Last week the US yield curve – specifically the segment between ten and two-year Treasury bonds – briefly inverted, triggering a wave of panic in equity markets. An inverted yield curve is commonly seen as a harbinger of recession, but the slope in fact does not provide much information about future economic growth. The commotion in equity markets was made worse by a slew of uninspiring economic data, not helped by the hazy outlook on the next phase of the trade spat, political unrest in Hong Kong, and thin summertime trading volumes.

Donald Trump postponed the 10% duty on extra Chinese goods to 15 December, including mobile phones, laptops and gaming consoles. The notional amount of such imports is estimated at USD 160bn. Apparently the decision was made so that festive-season sales would not take a hit. Hence this was more a sign of Donald Trump’s vulnerability on the internal political front than a goodwill gesture towards China. After all, why should the Chinese make tough decisions to diffuse the trade war when they can wait for Donald Trump and his advisors to react to electoral pressure each time the US stock market nosedives?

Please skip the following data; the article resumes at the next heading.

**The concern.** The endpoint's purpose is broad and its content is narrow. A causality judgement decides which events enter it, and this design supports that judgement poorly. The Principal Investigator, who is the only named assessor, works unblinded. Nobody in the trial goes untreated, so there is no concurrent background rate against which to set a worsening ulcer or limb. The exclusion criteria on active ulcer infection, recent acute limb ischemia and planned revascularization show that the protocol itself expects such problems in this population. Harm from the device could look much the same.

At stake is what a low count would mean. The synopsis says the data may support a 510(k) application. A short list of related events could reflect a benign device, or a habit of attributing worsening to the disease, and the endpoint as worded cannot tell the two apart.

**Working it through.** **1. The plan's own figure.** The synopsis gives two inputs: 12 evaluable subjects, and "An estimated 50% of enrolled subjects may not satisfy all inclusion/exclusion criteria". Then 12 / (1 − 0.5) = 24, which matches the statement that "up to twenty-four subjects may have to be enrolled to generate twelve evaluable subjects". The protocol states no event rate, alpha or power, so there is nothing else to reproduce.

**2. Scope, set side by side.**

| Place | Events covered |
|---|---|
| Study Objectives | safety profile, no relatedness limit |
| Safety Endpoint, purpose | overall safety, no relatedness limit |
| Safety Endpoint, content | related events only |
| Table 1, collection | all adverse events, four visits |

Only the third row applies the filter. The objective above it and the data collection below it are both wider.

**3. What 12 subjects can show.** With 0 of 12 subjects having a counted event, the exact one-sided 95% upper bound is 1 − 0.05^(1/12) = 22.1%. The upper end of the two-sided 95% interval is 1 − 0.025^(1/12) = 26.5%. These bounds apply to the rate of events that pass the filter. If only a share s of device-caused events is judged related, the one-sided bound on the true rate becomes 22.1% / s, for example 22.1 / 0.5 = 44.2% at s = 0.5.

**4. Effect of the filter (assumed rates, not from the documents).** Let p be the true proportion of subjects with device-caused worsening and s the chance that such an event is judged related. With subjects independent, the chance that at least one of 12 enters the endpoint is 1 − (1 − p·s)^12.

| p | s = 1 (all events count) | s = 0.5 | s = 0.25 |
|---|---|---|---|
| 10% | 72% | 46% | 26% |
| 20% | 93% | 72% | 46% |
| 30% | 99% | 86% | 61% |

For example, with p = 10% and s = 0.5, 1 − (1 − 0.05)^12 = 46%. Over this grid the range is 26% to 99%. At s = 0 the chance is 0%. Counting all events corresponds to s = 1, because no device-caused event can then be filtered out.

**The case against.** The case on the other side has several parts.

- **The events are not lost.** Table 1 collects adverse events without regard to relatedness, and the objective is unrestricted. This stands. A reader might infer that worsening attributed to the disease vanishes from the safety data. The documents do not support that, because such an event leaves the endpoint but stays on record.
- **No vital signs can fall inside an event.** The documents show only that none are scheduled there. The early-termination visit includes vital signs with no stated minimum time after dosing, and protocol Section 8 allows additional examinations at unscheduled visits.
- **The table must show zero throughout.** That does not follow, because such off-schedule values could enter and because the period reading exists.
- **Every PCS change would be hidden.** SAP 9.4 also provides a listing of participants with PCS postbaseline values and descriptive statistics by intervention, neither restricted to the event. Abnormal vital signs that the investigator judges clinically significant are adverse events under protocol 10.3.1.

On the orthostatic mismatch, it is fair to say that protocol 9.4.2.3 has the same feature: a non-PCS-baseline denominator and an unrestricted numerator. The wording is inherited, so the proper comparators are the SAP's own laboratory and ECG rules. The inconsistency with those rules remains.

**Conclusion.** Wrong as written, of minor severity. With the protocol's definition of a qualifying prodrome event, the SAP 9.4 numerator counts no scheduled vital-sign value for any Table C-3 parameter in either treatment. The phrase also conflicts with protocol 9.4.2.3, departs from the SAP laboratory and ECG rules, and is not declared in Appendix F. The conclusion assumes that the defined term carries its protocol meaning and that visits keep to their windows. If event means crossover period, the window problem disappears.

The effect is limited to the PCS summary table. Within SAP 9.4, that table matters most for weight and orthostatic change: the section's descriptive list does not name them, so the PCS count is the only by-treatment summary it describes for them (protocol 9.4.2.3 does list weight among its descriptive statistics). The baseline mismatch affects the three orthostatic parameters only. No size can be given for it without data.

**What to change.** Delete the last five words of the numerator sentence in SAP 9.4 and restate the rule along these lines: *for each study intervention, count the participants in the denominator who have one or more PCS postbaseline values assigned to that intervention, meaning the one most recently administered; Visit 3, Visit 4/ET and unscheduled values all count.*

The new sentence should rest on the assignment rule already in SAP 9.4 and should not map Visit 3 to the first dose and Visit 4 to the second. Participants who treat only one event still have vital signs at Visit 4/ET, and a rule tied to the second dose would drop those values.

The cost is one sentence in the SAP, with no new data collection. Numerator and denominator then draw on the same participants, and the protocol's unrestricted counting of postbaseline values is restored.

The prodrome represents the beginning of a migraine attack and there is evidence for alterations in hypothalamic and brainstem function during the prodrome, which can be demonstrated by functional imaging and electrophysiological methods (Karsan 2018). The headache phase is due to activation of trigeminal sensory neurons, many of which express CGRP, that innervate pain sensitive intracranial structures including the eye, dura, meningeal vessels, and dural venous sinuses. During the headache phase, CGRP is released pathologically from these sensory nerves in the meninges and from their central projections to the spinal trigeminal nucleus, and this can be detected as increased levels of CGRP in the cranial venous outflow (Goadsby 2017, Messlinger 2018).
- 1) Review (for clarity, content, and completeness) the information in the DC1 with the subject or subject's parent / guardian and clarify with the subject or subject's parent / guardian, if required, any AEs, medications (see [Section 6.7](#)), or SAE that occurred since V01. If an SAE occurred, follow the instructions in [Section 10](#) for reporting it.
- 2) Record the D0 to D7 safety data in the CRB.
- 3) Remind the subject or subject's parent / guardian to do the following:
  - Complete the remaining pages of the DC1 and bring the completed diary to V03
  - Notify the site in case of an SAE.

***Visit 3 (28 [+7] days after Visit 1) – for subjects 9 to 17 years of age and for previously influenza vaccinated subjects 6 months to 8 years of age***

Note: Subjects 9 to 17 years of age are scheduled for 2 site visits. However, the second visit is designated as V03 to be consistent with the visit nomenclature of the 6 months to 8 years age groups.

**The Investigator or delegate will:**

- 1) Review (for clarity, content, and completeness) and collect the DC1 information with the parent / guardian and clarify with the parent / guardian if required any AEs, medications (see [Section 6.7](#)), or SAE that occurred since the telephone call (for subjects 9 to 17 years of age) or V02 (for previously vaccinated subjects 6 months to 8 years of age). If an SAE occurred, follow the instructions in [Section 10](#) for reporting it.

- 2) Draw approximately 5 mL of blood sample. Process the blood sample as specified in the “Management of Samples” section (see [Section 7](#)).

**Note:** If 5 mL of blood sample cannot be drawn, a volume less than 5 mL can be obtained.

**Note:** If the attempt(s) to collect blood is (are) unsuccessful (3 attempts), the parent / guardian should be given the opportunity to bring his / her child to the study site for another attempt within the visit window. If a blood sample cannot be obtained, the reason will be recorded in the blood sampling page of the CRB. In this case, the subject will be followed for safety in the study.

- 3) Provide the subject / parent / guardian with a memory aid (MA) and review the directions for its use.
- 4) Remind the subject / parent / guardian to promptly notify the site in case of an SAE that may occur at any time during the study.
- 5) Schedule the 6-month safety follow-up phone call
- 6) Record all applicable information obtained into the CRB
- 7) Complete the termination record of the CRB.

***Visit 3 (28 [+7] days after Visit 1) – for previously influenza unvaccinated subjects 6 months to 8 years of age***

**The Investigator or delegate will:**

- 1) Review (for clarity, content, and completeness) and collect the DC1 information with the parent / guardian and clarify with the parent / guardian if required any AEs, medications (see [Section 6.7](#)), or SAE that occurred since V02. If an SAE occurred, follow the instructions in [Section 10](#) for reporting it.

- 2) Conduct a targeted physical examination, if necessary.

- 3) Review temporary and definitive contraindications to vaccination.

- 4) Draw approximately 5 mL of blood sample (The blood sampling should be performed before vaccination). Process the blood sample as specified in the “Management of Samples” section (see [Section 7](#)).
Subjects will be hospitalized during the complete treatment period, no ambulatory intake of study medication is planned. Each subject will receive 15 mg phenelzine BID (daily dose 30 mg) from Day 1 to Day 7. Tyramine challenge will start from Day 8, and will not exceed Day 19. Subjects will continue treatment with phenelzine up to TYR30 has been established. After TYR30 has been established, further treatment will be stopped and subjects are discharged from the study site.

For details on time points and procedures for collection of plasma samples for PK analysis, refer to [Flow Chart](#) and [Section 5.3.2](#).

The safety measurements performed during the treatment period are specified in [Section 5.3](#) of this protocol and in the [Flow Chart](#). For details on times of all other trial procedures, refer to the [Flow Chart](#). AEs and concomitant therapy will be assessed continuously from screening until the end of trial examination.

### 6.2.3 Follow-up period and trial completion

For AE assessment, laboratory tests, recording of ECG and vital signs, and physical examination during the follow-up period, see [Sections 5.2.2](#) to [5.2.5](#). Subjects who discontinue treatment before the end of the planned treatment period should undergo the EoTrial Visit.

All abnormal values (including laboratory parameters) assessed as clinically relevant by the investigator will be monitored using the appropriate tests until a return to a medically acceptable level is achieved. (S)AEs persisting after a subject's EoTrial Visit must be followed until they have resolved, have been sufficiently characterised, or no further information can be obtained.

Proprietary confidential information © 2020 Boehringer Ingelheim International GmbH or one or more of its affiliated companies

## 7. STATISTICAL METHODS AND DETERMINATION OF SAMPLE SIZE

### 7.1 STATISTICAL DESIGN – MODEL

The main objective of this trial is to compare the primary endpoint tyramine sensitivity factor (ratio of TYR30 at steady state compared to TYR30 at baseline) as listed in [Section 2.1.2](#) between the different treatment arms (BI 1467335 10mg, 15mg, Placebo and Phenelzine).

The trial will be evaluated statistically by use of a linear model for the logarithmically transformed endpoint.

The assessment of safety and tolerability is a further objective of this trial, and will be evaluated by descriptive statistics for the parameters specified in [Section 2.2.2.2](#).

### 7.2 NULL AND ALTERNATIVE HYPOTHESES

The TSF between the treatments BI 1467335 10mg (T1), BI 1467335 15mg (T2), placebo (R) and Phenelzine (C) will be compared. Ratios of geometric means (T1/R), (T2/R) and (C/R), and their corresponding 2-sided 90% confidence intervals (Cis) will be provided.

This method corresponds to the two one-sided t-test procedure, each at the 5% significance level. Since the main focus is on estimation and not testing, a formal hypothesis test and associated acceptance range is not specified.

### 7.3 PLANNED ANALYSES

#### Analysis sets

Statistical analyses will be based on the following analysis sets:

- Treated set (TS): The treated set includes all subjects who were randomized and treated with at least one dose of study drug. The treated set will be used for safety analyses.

China’s manufacturing base continues to slow. Growth in industrial production, at 4.8%, was below forecasts. The same applied to retail sales, which rose by 7.6%. Following the disappointing figures on bank lending, this news strengthens expectations for further stimulus measures. Meanwhile in the US, consumers are showing resilience, with retail sales rising by 0.7% in July – a vital consideration given that two-thirds of economic growth stems from consumer spending. Helping here is the low rate of unemployment.

The market now expects 60 basis points of Fed rate cuts this year followed by 50 basis points in 2020. The downtrend in long-term yields is probably more than can be justified by the slowing economic output. More likely, this is a move aimed at pocketing capital gains. For Europe, it is important to note that in Germany, the yield curve is not a reliable indicator of recession and in Italy, the curve is far from inverted. Still, both countries are considered to be in ‘technical recessions’. Germany’s economy contracted by 0.1% in terms of GDP in the second quarter, dragged down by lower exports of machine tools and motor vehicles. Both are traditionally supportive to the economy but have been wobbling for the past year. In contrast, domestic demand remains brisk.

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